Updated 6:00 pm ET
It's trendy to buy local or to ask where your favorite restaurant sources its fish. It's cool to know if the cheese you bought at the farmer's market was made within a 50 mile radius. But how often do you stop to wonder where your fast food chicken sandwich or the chunks of chicken in your soup come from?
In a country where every item of clothing has a "made in" label, allowing you to know exactly what you are putting on your body everyday, we have no standard for knowing the starting point of the stuff we put in our bodies. And now, even if you do know where a chicken was raised, you'll have no way of knowing where it was sent for processing.
The United States Department of Agriculture (USDA) quietly announced on Aug. 29 that it has lifted the ban on processed poultry imports from China.
As the New York Times first reported, the products will be offered without a country-of-origin label. The chickens will still be raised in the U.S., Canada or Chile (the only countries approved by the USDA), but can be processed in China because USDA Food Safety and Inspection Service (FSIS) auditors have approved four Chinese poultry plants to start exporting processed poultry to the U.S.
On March 4, two FSIS auditors arrived in Beijing, China. Drs. Francisco Gonzalez and Charmaine McGee spent the next 16 days examining the country's food safety system, focusing on cooked (heat-treated) poultry products. They visited four poultry processing centers, China's Central Competent Authority headquarters, and the China Inspection and Quarantine Shandong province office.
If the auditors determined that China's system produced "products that are safe, wholesome, unadulterated and properly labeled," they would recommend lifting the ban on processed poultry imports from China to the U.S. that had been in place since December 2010, when a previous audit revealed that the country was not in compliance with U.S. standards.
The problems identified in 2010 centered on quality control. The auditors did not think the poultry plant workers were properly trained, which led to increased risks of poor sanitation and microbiological hazards. The plants also lacked a proper Hazard Analysis and Critical Control Point (HACCP) system, and they did not uniformly test for microbiological contamination. One of the main concerns was that the HACCP and microbiological testing systems did not directly address Salmonella or Listeria contamination.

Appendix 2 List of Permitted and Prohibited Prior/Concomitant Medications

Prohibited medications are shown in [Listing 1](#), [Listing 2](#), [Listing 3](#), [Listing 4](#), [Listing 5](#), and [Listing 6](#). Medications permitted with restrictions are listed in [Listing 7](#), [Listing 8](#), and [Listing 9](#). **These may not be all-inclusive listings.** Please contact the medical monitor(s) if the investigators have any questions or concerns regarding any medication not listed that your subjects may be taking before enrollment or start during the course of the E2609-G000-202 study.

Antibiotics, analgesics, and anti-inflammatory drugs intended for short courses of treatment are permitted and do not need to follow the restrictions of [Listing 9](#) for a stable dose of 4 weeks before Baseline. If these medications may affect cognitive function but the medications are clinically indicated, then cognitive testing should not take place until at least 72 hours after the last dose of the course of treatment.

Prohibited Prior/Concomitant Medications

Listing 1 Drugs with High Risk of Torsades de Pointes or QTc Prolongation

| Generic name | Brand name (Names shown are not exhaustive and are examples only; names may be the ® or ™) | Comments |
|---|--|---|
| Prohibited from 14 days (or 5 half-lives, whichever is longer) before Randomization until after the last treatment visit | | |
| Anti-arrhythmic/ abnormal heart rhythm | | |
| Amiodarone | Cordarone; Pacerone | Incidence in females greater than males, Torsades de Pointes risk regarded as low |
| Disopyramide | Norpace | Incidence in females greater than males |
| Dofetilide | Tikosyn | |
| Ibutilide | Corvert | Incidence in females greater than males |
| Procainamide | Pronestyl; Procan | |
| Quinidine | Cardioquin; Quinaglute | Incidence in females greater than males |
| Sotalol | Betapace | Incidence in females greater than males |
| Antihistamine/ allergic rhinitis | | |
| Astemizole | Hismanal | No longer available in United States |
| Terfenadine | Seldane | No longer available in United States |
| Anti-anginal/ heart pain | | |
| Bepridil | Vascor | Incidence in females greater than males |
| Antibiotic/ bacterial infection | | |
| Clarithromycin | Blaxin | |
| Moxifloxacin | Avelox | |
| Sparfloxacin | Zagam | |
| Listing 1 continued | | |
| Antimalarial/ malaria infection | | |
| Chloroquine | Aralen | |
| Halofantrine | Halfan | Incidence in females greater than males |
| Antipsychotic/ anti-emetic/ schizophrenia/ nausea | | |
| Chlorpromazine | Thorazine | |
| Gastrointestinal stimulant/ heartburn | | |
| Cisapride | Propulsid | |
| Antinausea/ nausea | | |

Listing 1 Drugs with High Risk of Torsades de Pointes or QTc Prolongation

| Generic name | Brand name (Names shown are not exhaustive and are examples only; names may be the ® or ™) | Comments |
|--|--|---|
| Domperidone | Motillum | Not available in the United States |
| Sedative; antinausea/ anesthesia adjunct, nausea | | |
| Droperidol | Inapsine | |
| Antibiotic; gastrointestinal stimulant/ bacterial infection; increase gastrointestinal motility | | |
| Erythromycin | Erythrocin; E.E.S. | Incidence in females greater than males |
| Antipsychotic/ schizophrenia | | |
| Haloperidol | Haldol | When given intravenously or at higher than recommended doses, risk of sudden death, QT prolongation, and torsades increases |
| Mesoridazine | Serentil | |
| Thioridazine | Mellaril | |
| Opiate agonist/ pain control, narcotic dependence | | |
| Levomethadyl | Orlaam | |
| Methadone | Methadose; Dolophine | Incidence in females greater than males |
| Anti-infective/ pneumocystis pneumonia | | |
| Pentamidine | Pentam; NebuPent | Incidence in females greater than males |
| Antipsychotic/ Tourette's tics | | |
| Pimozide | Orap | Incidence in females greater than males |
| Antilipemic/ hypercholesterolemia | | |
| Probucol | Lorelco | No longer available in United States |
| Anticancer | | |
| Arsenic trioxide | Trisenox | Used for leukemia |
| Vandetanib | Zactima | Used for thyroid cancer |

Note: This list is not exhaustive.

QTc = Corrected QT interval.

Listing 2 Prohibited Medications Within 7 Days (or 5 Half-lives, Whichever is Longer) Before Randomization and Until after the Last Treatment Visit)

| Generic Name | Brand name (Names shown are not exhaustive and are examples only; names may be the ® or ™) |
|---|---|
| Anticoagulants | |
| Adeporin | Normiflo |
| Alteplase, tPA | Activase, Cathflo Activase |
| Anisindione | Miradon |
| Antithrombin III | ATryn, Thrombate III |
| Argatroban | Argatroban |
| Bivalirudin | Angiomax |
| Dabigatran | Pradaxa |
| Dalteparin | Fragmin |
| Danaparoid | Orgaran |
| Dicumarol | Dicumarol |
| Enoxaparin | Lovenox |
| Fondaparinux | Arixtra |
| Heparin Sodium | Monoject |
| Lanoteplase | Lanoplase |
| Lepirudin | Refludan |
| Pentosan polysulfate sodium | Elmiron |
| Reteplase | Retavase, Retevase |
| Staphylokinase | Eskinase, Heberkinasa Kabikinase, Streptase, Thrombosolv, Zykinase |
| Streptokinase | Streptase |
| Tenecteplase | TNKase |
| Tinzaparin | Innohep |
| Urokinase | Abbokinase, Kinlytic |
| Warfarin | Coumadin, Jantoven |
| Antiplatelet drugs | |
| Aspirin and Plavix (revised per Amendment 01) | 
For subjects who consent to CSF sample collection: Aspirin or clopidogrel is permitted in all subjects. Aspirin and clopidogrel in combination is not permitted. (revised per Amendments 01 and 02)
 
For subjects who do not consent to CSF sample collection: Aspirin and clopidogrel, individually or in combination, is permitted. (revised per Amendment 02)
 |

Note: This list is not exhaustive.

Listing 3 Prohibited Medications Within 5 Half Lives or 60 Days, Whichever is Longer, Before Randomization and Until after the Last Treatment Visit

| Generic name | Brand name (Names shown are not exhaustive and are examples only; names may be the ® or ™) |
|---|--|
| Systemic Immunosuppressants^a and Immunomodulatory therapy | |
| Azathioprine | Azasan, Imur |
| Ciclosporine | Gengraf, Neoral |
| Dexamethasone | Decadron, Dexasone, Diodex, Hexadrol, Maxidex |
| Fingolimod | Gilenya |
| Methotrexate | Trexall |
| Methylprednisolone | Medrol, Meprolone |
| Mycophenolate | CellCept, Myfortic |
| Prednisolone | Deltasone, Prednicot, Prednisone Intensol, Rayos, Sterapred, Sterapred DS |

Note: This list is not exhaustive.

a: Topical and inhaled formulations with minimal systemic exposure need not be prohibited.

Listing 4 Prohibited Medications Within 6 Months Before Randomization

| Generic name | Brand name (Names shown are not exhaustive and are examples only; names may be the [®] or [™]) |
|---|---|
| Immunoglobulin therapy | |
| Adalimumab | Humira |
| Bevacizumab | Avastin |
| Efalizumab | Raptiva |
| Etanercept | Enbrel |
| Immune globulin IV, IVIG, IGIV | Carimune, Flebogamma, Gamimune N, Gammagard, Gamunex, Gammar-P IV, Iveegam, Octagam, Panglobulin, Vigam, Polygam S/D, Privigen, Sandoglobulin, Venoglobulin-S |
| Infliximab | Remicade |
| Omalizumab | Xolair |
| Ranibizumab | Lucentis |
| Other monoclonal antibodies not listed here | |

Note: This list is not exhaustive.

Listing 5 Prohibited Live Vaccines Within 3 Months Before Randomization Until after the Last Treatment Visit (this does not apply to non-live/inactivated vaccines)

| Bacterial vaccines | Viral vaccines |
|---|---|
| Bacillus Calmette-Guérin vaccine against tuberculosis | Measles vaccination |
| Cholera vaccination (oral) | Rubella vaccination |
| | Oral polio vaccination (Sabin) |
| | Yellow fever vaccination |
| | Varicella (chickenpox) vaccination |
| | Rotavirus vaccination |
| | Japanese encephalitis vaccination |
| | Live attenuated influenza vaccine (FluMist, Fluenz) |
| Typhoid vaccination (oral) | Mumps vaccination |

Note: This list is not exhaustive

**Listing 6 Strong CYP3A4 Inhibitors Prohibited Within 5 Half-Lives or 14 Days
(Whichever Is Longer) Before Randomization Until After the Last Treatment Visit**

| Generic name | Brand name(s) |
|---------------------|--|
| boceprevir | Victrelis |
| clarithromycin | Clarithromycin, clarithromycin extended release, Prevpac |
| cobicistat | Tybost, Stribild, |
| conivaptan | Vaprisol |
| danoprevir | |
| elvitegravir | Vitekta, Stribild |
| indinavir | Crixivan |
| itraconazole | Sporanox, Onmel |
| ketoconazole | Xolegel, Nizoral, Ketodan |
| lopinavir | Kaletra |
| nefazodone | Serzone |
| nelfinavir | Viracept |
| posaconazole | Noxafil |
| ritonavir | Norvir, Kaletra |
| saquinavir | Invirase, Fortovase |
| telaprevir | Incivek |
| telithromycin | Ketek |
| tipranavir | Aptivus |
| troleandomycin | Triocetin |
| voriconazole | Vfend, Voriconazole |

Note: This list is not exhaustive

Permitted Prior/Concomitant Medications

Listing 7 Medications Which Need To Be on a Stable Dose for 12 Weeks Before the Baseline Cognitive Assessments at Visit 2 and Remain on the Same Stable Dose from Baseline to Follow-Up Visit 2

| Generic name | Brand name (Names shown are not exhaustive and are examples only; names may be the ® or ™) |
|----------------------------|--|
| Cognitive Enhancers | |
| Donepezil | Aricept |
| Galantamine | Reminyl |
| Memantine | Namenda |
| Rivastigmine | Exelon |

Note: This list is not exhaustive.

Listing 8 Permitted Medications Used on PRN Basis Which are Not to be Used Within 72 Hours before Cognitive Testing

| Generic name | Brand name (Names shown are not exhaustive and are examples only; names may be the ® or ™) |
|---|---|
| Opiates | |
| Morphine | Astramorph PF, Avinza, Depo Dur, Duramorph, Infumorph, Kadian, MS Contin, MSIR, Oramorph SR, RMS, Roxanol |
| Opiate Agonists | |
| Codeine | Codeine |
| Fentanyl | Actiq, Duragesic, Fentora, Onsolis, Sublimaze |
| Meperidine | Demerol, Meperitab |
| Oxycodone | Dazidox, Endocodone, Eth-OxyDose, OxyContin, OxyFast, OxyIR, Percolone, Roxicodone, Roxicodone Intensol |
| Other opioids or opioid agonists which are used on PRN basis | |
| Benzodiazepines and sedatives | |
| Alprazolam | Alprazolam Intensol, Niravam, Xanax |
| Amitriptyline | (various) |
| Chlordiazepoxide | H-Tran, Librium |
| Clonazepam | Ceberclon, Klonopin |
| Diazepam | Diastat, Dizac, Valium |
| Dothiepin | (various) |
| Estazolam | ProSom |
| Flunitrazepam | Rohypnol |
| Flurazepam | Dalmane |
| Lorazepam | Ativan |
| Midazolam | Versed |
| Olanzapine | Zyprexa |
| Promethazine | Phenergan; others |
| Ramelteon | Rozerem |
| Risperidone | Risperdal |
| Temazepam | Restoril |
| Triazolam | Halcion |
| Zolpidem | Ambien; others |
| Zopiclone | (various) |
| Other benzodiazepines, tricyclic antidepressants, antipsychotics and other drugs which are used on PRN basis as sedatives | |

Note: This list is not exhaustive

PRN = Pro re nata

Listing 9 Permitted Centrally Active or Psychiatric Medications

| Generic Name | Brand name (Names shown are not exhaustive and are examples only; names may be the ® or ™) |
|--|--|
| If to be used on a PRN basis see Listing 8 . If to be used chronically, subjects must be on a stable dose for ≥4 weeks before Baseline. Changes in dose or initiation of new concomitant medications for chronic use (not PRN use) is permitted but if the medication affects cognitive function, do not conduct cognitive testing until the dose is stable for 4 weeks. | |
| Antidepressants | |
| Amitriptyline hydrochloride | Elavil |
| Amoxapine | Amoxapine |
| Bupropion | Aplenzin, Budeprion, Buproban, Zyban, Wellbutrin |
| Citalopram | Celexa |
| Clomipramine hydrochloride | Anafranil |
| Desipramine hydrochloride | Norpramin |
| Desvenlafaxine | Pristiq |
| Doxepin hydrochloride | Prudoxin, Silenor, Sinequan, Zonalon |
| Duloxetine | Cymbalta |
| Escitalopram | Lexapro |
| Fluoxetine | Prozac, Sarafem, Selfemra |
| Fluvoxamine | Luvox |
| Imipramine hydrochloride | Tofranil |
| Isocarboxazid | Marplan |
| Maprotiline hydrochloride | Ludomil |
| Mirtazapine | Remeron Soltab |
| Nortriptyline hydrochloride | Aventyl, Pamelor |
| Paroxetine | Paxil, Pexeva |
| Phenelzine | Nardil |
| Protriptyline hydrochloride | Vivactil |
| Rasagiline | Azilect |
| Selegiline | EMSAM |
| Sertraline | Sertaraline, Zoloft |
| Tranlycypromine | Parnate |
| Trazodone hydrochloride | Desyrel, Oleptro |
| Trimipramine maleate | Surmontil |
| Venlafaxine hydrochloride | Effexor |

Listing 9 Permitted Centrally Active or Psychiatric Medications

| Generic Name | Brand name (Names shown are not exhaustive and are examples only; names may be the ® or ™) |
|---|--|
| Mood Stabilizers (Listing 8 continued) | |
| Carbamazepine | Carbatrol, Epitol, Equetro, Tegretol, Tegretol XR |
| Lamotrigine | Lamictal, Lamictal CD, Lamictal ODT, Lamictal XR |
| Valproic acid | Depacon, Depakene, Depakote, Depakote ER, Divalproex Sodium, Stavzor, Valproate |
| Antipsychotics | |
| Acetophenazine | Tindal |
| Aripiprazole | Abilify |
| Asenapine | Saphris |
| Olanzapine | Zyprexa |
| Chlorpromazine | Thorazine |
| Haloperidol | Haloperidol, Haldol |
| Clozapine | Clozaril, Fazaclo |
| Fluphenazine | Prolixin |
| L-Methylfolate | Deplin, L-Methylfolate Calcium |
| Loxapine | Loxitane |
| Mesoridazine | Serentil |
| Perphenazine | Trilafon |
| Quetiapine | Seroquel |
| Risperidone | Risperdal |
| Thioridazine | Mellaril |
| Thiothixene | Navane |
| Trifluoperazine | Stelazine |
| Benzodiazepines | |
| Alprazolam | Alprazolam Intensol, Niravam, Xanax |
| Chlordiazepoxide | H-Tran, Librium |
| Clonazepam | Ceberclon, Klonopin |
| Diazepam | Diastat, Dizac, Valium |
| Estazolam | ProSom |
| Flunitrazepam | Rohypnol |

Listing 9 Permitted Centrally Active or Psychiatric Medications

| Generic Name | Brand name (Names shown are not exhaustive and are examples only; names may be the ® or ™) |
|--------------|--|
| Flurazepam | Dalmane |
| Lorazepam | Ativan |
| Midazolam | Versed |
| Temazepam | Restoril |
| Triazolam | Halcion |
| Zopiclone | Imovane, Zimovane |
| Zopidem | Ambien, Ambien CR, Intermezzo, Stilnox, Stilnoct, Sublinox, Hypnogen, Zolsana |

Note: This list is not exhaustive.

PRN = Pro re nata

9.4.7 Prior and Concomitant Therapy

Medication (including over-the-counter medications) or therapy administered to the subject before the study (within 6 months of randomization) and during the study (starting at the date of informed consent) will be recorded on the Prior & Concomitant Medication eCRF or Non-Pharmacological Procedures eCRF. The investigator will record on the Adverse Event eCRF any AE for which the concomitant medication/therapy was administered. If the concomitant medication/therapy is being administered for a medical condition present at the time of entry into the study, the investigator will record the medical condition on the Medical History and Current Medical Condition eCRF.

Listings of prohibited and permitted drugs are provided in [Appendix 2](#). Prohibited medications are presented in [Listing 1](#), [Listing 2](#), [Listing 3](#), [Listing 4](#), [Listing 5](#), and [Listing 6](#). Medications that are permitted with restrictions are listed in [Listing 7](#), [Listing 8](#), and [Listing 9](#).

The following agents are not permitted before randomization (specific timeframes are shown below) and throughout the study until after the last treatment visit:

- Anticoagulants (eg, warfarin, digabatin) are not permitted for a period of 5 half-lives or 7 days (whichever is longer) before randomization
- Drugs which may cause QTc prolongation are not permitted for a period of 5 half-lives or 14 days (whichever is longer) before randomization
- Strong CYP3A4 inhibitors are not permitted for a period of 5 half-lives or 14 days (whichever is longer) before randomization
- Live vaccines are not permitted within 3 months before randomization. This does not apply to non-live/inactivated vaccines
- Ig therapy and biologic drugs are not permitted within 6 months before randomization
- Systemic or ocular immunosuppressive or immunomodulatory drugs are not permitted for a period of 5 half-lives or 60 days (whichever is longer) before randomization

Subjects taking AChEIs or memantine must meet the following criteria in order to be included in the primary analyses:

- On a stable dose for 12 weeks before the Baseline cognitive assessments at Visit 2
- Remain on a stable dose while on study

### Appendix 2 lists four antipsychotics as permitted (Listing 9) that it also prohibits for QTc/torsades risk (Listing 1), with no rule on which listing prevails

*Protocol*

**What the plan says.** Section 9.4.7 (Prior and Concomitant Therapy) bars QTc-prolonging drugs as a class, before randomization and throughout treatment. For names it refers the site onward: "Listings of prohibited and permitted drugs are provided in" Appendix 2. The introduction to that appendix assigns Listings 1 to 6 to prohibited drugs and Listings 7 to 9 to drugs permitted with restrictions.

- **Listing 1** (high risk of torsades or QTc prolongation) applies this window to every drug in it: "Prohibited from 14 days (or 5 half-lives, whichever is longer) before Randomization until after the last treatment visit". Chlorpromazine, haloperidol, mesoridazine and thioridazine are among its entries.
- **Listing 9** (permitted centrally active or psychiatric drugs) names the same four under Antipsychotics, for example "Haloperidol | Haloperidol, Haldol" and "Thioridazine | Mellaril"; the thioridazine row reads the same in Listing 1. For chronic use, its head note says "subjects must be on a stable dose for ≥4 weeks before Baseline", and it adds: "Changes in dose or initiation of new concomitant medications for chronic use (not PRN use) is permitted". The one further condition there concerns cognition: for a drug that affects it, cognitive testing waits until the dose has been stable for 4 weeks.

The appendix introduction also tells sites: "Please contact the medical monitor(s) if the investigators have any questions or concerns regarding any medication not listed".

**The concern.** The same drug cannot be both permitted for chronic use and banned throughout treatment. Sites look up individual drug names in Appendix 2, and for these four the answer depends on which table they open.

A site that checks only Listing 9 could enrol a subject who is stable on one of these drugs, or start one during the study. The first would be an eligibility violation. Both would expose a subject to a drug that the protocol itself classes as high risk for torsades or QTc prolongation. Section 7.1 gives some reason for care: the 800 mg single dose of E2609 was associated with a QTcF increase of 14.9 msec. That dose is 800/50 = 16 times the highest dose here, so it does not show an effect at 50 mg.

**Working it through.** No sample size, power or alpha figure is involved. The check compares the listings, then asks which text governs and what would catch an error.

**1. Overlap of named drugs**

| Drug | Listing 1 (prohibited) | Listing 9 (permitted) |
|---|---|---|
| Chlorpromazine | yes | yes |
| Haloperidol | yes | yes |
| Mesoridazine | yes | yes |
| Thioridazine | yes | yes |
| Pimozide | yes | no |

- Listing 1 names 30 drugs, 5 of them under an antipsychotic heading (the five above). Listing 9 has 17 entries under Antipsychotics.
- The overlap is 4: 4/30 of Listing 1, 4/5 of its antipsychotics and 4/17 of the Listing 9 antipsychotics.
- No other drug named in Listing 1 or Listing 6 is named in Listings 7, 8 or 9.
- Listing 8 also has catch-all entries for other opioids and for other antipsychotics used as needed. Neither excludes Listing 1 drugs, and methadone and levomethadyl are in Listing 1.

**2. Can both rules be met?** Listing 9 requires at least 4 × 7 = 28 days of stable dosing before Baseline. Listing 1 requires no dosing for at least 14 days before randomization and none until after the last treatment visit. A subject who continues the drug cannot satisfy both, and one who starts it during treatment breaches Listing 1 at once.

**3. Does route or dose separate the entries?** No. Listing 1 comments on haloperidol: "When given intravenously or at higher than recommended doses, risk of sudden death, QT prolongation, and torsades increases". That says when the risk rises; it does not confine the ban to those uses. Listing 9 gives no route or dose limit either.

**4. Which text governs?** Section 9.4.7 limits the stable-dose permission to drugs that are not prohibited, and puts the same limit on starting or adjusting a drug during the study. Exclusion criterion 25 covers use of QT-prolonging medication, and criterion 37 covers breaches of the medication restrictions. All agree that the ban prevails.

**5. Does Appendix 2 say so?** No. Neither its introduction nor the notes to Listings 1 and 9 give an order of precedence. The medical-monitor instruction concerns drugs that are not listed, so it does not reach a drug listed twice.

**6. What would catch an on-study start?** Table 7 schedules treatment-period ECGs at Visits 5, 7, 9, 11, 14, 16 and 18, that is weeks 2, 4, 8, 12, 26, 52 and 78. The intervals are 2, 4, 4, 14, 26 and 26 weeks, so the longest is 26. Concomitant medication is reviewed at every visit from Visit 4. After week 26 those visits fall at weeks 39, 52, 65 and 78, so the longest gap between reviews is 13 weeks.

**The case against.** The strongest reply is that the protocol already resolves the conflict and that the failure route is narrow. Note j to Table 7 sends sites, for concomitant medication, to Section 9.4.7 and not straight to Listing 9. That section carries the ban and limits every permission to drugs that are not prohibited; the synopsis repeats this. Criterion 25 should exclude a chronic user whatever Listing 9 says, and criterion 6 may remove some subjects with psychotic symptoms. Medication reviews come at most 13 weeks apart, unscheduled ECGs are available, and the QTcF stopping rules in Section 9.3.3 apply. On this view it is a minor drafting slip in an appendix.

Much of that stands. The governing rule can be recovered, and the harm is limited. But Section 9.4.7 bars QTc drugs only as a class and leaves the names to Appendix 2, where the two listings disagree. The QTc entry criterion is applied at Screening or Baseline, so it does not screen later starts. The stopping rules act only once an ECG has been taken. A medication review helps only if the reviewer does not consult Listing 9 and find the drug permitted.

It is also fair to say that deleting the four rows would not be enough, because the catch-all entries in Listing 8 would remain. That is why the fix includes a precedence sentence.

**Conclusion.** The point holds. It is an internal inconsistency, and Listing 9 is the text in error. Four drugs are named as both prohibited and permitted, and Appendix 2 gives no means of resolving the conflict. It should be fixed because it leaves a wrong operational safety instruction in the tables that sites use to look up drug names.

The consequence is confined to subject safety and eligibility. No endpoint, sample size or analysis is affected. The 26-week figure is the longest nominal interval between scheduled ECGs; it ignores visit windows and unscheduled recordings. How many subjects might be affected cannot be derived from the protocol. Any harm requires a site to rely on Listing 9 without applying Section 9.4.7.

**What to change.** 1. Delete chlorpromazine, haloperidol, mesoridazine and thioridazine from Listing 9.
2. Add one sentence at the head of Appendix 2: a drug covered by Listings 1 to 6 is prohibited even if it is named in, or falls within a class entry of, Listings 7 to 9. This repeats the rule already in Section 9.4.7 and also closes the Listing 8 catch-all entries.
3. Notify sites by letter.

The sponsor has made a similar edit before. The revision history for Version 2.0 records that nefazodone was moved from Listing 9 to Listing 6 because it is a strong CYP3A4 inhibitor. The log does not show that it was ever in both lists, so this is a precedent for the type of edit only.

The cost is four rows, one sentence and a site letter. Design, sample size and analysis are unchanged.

In the March 2013 audit, the FSIS sought to determine if the Chinese government provides sufficient, consistent oversight at poultry plants that are deemed eligible to export to the U.S. They created mock situations to test the plant personnel and quizzed supervisors to see if they are now properly trained on the reformed HACCP, how to test for Salmonella and Listeria, and what to do in the case of contamination.
By the end of the inspection, China was given the green light to certify poultry plants that will then export processed poultry to the U.S. In the subsequent report, the auditors said the Chinese government had corrected all issues that were identified in a 2010 audit.
"Because all outstanding issues have been resolved, [China] may proceed with certifying a list of establishments eligible to export processed (heat-treated/cooked) poultry products to the United States, as long as the raw poultry is sourced from countries that FSIS determined to have a poultry slaughter inspection system equivalent to the U.S. system," the report authors wrote.
The imported processed poultry will be labeled with country of origin when it reaches U.S. shores, but individual companies get to decide if they will label individual products, FSIS spokeswoman Arianne Perkins told CBSNews.com.
Not offering a country-of-origin label leaves consumers in the dark, with no way of knowing if they are eating a product that comes from a country that has recently seen a series of food safety scandals, like China, where there was a recent outbreak of H7N9 bird flu virus in fresh meat markets.
The industry publication World Poultry questioned whether the change in legislation would eventually lead to Chinese-bred raw poultry working its way into the U.S. market.
"It is thought ... that the government would eventually expand the rules, so that chickens and turkeys bred in China could end up in the American market. Experts suggest that this could be the first step towards allowing China to export its own domestic chickens to the U.S.," a World Poultry analyst wrote.
Perkins said that raw poultry import is audited through a different audit team, and not related to the processed audit.
The decision to approve import from four poultry processing plants is the latest chapter in a decade-long saga between the U.S. and China. In 2003, China banned U.S. beef exports after a Washington state cow was diagnosed with mad cow disease. The next year, the U.S. banned imports of Chinese poultry after the bird flu virus breakout. China challenged the decision, and the World Trade Organization sided with China in 2010.
Perkins said that the USDA cannot say with certainty when processed poultry from China will start appearing on the American market.
Even though the audit has been done, they still have to certify certain establishments that can export to the U.S.," she explained. Authorities are still confirming what plants will be certified.
Processed poultry is currently imported to the U.S. from five other countries, including Canada, Chile, France, Israel, and Mexico. Imports from Great Britain are currently suspended.